COMMITTEE WEIGHS FRANCHISE TAX REFORM
|Senate Education Committee Chair Larry Taylor laid out his priorities for education reform this session at a Tuesday press conference.|
(AUSTIN) — Members of the Senate Finance Committee expressed frustration with the state franchise tax and discussed ways to reform or even eliminate the tax altogether. Passed in 2006 as a way to cover the revenue gap created by a property tax cut, the state franchise tax has consistently performed below expectations and has left the state with a budget deficit. Initial projections for the franchise tax was that it would bring in nearly $9 billion in the 2008-2009 biennium and would continue to grow each year. Now, seven years later, the Comptroller's office projects that the next biennium franchise tax will only raise $5.6 billion. Members further argued that the franchise tax was confusing, inadequate and unfair. "I wish I hadn't voted for that franchise tax," said Finance Committee Chair Jane Nelson. But she added that she wants lawmakers to stop looking backwards and to move forward and find solutions to improve the franchise tax this session.
Though more than a million businesses are required to file for the franchise tax each year, not many end up paying it. According to testimony from the Comptroller's office, only 984,000 of the 1.1 million franchise tax filings end up owing money to the state. That doesn't mean those businesses are free from burden, argued Senator Charles Schwertner of Georgetown. "Having to go to a CPA and take in your returns and the compliance issues and the irritation of having to do that is real for those small business individuals," he said.
The committee heard a number of proposals Tuesday, ranging from simple changes to the tax rate to outright repeal of the franchise tax. Nelson presented a measure, SB 7, that would lower the franchise tax rate by 15 percent and Schwertner laid out one, SB 8, that raises the franchise tax exemption from $1 million to $4 million. That would exempt more than 62,000 small businesses that currently pay some franchise tax, but it would reduce collections by only eight percent, he said.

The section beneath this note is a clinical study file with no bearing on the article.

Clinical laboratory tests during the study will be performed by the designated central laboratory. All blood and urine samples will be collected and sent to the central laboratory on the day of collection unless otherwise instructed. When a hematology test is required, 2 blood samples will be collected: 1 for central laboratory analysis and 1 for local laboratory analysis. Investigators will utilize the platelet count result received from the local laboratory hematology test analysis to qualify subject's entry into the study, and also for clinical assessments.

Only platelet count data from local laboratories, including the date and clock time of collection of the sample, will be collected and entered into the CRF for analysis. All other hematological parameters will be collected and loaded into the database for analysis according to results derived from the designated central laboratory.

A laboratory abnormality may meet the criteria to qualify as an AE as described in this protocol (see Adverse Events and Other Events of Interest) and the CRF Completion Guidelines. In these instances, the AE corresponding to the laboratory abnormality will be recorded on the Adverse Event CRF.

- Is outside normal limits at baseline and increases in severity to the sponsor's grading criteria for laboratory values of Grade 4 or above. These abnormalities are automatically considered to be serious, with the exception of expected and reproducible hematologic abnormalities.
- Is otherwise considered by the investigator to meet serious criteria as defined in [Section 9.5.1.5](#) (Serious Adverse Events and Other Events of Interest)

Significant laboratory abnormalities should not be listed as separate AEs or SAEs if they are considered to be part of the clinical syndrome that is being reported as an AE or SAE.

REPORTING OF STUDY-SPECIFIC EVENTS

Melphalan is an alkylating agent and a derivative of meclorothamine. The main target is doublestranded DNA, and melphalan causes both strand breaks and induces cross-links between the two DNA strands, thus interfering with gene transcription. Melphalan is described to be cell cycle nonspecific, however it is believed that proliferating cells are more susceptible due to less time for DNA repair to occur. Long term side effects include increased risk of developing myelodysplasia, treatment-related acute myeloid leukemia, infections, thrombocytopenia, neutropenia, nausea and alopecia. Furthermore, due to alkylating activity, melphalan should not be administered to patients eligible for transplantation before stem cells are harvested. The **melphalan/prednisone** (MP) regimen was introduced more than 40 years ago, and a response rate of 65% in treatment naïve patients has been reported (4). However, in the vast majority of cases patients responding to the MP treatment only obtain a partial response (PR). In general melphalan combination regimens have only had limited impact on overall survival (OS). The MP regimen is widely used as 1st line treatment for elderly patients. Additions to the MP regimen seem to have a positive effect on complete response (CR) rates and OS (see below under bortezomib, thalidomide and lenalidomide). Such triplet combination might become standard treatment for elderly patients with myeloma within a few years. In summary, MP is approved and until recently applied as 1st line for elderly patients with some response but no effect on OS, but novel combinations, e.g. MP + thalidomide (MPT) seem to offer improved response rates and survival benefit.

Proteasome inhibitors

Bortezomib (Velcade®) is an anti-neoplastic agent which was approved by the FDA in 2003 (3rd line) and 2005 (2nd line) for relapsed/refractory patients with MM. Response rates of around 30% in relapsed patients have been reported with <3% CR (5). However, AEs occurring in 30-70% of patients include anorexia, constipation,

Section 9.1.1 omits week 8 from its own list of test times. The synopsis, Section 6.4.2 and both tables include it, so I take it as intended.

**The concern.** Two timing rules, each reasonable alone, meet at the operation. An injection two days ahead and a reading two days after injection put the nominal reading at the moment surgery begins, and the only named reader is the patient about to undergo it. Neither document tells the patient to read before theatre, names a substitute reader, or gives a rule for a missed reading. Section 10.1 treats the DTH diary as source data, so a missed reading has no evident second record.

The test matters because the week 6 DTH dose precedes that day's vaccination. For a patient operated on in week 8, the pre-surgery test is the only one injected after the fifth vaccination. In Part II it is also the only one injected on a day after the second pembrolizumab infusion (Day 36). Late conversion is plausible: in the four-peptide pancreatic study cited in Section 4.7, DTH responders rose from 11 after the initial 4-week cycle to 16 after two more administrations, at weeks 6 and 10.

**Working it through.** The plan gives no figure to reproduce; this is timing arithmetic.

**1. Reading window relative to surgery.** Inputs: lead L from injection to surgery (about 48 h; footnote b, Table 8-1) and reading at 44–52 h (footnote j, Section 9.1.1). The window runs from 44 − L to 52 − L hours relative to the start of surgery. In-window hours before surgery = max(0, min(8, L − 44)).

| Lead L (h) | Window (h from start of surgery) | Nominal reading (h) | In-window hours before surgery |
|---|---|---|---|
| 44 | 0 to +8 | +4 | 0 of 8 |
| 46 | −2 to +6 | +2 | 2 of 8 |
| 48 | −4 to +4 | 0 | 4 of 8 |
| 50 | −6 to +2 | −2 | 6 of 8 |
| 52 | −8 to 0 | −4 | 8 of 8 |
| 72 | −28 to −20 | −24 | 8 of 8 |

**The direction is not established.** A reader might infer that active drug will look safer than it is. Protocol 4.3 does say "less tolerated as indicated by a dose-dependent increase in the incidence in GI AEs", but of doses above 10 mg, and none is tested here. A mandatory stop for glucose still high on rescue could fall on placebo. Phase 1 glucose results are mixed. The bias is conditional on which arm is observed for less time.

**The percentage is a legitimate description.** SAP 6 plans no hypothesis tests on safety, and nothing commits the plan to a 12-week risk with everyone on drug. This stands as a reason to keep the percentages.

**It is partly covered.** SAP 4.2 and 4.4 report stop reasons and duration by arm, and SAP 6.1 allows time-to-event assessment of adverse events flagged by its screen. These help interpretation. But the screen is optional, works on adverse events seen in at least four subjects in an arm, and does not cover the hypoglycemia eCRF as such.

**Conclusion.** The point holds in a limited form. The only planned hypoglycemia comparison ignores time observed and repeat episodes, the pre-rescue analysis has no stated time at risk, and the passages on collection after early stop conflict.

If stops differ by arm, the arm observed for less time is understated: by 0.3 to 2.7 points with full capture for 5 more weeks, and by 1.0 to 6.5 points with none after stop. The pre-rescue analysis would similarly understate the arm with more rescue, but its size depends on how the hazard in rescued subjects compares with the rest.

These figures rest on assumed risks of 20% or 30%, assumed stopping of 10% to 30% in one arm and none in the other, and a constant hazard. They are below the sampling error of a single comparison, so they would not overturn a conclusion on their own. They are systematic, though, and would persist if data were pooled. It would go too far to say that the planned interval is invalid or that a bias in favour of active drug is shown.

Senator Craig Estes of Wichita Falls filed a proposal to completely eliminate the franchise tax. "It's been confusing, non-competitive, inequitable and has repeatedly failed to meet revenue estimate," he said. He cited studies that claimed that eliminating the franchise tax will make up lost revenue by increasing economic activity.
Also Tuesday, Education Committee Chair Larry Taylor held a press conference to lay out some of his top priorities for the current session. He promoted a package of measures aimed at increasing school accountability, improving teacher performance and using technology to increase student learning. One bill would create an A through F accountability standard for individual campuses similar to the one that exists for school districts today. This would be easy to understand for parents, said Taylor and could highlight problem campuses existing in otherwise high performing districts. Further measures would increase online learning opportunities for students, create a statewide opportunity district to manage schools with failing ratings multiple years in a row and create programs for career and college readiness in middle school. Lt. Governor Dan Patrick, who joined Taylor at Tuesday's press conference, said that these bills represent only part of his committee's education reform efforts, and promised future bills relating to school choice and early education as the session goes on.
The Senate will reconvene Wednesday, March 4, at 11 a.m.